FINANCE minister Mthuli Ncube’s global investment roadshows fit into my long held belief that the most dangerous person for a country is not the incompetent, it is the person who is completely and totally convinced that wrong is right.
It is also completely true that as nation we can survive our fools (as said by Marcus Tillius Cicero 106 to 43 BC) but we cannot survive an educated man who has corrupted his professional beliefs to do things he doesn’t believe or can’t be reasonably be expected to believe.
It is even possible for the minister to believe he is coming with a bag full of deals.
An incompetent person is someone lacking the ability to complete a certain task or lacking the capability to effectively execute.
The latter has the ability and capability to fully execute, and will do so with extreme prejudice. They are typically highly intelligent and yet so wrong. Illusory superiority fuels every action. Over the years, I have taken to calling these people DKs, which is a short for victim of the Dunning-Kruger effect.
That just seems to work on so many levels. I am a globalist and having worked for two large corporations in company secretarial, legal and corporate affairs my understanding is global capital can even move into countries with sordid policies but not one which is based on lies and or inconsistency.
If you have no democracy and a good human rights record, don’t pretend. I wonder what reforms the minister is talking about and what they mean to anyone with capacity to read and write because no one sees them. I know global capital faces a lot of attention and is highly volatile because in my old global position we would shift capital within and outside the region at very short notice.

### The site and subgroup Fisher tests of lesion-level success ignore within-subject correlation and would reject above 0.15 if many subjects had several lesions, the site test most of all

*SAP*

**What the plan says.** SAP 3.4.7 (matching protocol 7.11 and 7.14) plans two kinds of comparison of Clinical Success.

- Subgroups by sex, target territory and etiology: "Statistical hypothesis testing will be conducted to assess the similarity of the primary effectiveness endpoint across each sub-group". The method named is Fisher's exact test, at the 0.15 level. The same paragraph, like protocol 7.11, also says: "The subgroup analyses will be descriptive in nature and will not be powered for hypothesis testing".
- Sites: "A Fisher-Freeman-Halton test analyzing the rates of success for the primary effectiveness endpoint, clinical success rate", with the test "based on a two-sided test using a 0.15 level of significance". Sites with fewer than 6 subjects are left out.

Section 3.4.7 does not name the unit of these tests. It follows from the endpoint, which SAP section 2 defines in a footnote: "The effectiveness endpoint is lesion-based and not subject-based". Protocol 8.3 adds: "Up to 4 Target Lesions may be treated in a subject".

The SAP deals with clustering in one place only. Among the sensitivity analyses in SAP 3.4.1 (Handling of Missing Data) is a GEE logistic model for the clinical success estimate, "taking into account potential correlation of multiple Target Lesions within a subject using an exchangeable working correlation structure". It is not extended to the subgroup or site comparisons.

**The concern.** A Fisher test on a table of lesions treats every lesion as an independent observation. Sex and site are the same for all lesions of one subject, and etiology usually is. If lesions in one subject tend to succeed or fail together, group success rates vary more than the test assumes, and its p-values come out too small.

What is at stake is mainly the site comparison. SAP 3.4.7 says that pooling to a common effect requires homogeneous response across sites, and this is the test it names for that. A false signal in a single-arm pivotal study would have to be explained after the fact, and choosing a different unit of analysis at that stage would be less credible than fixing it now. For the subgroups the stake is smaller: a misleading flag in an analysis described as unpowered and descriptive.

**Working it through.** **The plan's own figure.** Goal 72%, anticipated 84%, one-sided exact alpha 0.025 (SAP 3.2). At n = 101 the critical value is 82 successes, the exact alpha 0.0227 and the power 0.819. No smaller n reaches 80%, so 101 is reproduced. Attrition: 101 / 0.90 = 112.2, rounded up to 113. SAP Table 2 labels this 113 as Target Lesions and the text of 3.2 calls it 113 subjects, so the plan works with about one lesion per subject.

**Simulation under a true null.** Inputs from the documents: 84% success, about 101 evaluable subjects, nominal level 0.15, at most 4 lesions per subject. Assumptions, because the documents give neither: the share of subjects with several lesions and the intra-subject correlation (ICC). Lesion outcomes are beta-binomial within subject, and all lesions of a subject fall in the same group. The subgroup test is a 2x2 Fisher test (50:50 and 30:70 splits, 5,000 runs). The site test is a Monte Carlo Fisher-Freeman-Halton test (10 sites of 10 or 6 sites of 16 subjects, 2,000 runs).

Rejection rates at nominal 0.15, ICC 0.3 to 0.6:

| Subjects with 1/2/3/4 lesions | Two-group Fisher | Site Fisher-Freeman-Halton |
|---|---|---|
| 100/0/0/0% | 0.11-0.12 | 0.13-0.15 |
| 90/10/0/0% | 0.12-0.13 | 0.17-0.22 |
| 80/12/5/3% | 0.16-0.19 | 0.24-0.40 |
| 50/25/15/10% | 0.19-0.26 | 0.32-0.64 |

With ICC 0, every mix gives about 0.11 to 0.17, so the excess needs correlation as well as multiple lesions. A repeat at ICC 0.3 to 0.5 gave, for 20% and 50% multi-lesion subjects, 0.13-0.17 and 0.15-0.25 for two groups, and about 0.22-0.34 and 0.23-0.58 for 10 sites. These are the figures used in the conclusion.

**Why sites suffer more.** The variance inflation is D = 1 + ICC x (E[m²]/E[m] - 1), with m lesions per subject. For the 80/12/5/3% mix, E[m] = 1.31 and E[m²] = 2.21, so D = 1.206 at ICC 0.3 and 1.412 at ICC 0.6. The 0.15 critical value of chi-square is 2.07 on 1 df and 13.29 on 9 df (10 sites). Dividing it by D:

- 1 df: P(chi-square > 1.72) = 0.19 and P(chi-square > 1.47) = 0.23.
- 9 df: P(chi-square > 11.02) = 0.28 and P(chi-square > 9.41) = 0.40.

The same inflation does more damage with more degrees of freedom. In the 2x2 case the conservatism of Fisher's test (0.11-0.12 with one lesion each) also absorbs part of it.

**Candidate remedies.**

Global forays require simultaneous and sequential stakeholders soothsay. Our failure on that is our greatest undoing. We are building our forays on lies even to the person making the pitch. Believing a lie in a Joseph Goebels format is a dangerous public policy.
Brand Zimbabwe is extremely damaged, puerile, and pungent and is a hard sale. It defies logic to undertake such forays when back home the stakeholder machine is grappling with three new issues, that is, constitutional amendments, Patriotic Bill, the national youth service and multiple arrests of activists.
It does not matter whether government is right or wrong, Parliament and Judiciary action on the current issues, it’s perception that matters. What matters to the international investor community is their perceptions and advisory notes from those on their payroll.
Inasmuch as human rights and democracy is not exactly a major consideration for investment decisions, it is our inability and or failure for pre-emptive information provision, being on the offensive, incapacity to defend, often a rogue public relations response to world queries and arrogancy on world matters. It is impossible for investors to believe the minister’s word that his forays are based on reform.
It is of no meaning and value in the investors corridors when before and after the meeting the same investors are bombarded with negative sentiments from his home. Ncube should have either convinced his principals to shelve the multiple changes and place the stakeholder relations machine on overdrive.
It is wrong timing to undertake engagement with capital at a when he cannot provide a solid answer for the turmoil caused by constitutional amendments, a controversial Patriotic Bill, arrests, civil service job action, and other unsettling country developments.
As an example, an investor would be at ease if he knows or at least believes the judicial processes seem fair in case there is a commercial dispute. It is tough when an amendment may mean a new breed of judges.
We can’t conceive anything more destructive to morality when a respected academic starts a roadshow with the perjury that there has been a successful currency reform. It’s not even possible for anyone to believe that. No one believes and or trusts the central bank with currency management.
In the medium term, his currency reform should ideally be anchored on either an independently appointed monetary authority and at best a privatised central bank, or the currency part of it, like the likes of South Africa and United States of America.
For now, no one will bite the Zimbabwe dollar hook. The currency policy is so inconsistent, it’s impossible to make any investment decisions.